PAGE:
Is there any topic more certain to make a marketer’s eyes glaze over with boredom than email authentication?
Don’t answer. That was rhetorical.
However, there was an email-authentication-related development earlier this week that marketers who use email should take note of. It may begin to tip the scales in the battle against phishing—fraudulent email pretending to be from a well known brand in order to get users’ account information—in favor of the good guys.
A group of 15 of the Internet’s most well-known brands have unveiled a plan aimed at shoring up some of the shortcomings that have plagued the implementation and use of email authentication: Dubbed Domain-based Message Authentication, Reporting and Conformance, or DMARC (dee-mark).
The scheme is an extension of authentication, where senders publish certain information, such as which IP addresses are authorized to send messages on their brand’s behalf, so the ISPs can more readily identify email coming from those brands.
However, though authentication helps identify authorized senders, ISPs have apparently struggled with what to do with unauthenticated messages. The reason: Just because they’re not authenticated doesn’t necessarily mean they’re fraudulent.
For one thing, email authentication has not reached 100 percent adoption. Moreover, many emailers who have implemented email authentication have reportedly not authenticated all of their outbound messaging.
For example, a company’s marketing messages might be authenticated while its customer service or transactional messages are not.
And in instances where companies have authenticated all of their email, there is still the difficulty of informing all the various ISPs that the authentication process for a particular brand is complete.
Most companies don’t have the relationships with ISP abuse desk employees that would be necessary for them to communicate that any unauthenticated email purporting to come from their brand is probably phony.
DMARC allows email senders to automatically tell email inbox providers when all of their servers are authenticated.
As a result, when unauthenticated email arrives at an ISP purporting to be from a company that has published a DMARC record, the ISPs can more readily identify it as phony and take appropriate action.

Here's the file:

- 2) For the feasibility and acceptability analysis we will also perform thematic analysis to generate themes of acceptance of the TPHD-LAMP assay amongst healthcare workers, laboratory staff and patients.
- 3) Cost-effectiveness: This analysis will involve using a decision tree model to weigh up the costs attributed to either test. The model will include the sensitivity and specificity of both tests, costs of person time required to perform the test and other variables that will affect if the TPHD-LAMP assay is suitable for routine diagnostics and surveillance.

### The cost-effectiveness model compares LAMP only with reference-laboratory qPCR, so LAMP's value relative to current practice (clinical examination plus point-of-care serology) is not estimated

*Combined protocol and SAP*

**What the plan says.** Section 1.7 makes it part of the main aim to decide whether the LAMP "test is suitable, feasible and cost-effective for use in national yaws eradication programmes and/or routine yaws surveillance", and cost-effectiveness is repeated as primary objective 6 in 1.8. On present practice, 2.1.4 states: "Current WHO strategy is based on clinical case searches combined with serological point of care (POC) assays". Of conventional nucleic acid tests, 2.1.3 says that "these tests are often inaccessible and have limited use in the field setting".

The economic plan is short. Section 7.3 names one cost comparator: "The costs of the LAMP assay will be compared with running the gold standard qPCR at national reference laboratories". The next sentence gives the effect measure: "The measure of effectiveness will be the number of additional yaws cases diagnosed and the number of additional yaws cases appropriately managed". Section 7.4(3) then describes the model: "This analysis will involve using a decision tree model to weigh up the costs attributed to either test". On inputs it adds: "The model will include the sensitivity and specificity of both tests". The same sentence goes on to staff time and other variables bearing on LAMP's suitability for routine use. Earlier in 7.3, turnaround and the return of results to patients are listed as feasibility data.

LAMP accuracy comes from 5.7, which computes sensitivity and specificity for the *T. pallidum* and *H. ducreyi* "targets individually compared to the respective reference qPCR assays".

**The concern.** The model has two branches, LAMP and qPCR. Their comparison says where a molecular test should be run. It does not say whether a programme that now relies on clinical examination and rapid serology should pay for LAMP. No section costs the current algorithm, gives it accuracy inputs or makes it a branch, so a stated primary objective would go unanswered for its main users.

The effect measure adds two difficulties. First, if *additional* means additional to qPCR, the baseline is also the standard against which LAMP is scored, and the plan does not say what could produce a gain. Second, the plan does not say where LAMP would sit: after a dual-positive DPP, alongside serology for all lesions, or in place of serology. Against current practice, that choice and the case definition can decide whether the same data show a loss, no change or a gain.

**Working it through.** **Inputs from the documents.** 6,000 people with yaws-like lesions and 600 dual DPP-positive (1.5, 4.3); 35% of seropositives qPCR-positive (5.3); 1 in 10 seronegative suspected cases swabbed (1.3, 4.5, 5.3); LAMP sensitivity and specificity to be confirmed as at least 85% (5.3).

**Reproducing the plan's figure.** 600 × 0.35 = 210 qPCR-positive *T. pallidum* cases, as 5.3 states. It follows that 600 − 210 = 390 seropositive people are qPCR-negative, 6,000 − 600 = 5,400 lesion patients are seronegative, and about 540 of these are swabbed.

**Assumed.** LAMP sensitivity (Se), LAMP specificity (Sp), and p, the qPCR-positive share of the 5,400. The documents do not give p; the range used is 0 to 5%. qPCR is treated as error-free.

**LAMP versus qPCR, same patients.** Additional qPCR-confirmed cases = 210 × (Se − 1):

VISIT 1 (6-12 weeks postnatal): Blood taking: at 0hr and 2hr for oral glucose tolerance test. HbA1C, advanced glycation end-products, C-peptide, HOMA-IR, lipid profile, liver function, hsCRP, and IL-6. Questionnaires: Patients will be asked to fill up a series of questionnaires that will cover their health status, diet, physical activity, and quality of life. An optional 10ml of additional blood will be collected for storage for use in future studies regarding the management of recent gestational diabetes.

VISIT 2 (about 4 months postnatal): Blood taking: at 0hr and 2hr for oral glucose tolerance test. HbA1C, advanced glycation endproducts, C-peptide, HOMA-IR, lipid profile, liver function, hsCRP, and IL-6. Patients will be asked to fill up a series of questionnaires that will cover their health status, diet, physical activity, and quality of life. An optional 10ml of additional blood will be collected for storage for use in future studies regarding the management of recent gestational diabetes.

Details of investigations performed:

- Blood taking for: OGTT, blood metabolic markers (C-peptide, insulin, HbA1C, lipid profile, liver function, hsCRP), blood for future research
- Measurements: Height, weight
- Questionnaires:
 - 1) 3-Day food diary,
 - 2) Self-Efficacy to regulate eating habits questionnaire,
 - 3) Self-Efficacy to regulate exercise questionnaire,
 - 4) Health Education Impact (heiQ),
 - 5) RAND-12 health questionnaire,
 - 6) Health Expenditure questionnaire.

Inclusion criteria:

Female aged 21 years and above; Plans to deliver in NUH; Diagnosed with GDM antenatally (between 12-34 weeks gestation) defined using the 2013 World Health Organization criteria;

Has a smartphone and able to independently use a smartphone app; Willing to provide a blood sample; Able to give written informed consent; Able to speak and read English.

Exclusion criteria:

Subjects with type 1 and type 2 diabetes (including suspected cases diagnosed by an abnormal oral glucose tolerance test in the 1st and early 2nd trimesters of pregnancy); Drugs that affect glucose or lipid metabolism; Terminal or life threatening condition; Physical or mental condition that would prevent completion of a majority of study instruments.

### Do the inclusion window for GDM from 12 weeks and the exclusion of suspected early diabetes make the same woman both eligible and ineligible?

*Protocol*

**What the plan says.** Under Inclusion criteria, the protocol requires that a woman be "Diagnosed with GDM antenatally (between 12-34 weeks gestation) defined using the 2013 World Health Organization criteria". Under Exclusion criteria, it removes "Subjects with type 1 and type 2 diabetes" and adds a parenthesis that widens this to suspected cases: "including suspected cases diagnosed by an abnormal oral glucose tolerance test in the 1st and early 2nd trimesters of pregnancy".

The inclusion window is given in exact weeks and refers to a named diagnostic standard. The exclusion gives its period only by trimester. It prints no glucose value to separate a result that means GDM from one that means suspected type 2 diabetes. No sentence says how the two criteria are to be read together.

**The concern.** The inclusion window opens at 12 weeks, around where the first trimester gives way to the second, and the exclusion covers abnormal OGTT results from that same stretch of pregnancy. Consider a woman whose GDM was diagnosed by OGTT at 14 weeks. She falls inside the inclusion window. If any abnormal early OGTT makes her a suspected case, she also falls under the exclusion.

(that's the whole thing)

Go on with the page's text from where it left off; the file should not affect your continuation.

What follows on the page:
The DMARC specification also allows the sender to instruct the ISPs what they would like done with phony messages pretending to be from their brands, such as quarantine or block them.
“The gap that has always existed between authentication and having ISPs enforce policy has always been that the ISPs didn’t necessarily know whether a big-brand dot-com was authenticating all of their email,” said Sam Masiello, general manager, anti-phishing services, for email deliverability and security firm Return Path, one of the companies involved in drafting DMARC.
“They may see some authenticated email coming in,” he added. “But what they don’t know is whether all of the email from big-brand dot-com is authenticated. DMARC allows us to close the loop between the brand and the ISPs.”
He added: “Now the big-brand dot-com can say: ‘I know I’m authenticating all of my email and I want the ISPs to enforce a specific policy on email that is not authenticated.”
The DMARC specification also allows senders to get unauthenticated email purporting to be from them forwarded to them.
“The brand gets visibility into what’s authenticating and what’s not,” said Masiello. “As a result, the brand can see if the email that is not authenticating properly is an actual phishing attack or possibly a third-party vendor they’re working with that is not [authenticating] properly.”
Besides Return Path, organizations involved in developing the DMARC specification include leading email providers AOL, Gmail, Hotmail and Yahoo! Mail, some of the most highly phished brands including Bank of America, Fidelity Investments, PayPal, American Greetings, Facebook and LinkedIn, and email security concerns Agari, Cloudmark and Trusted Domain Project.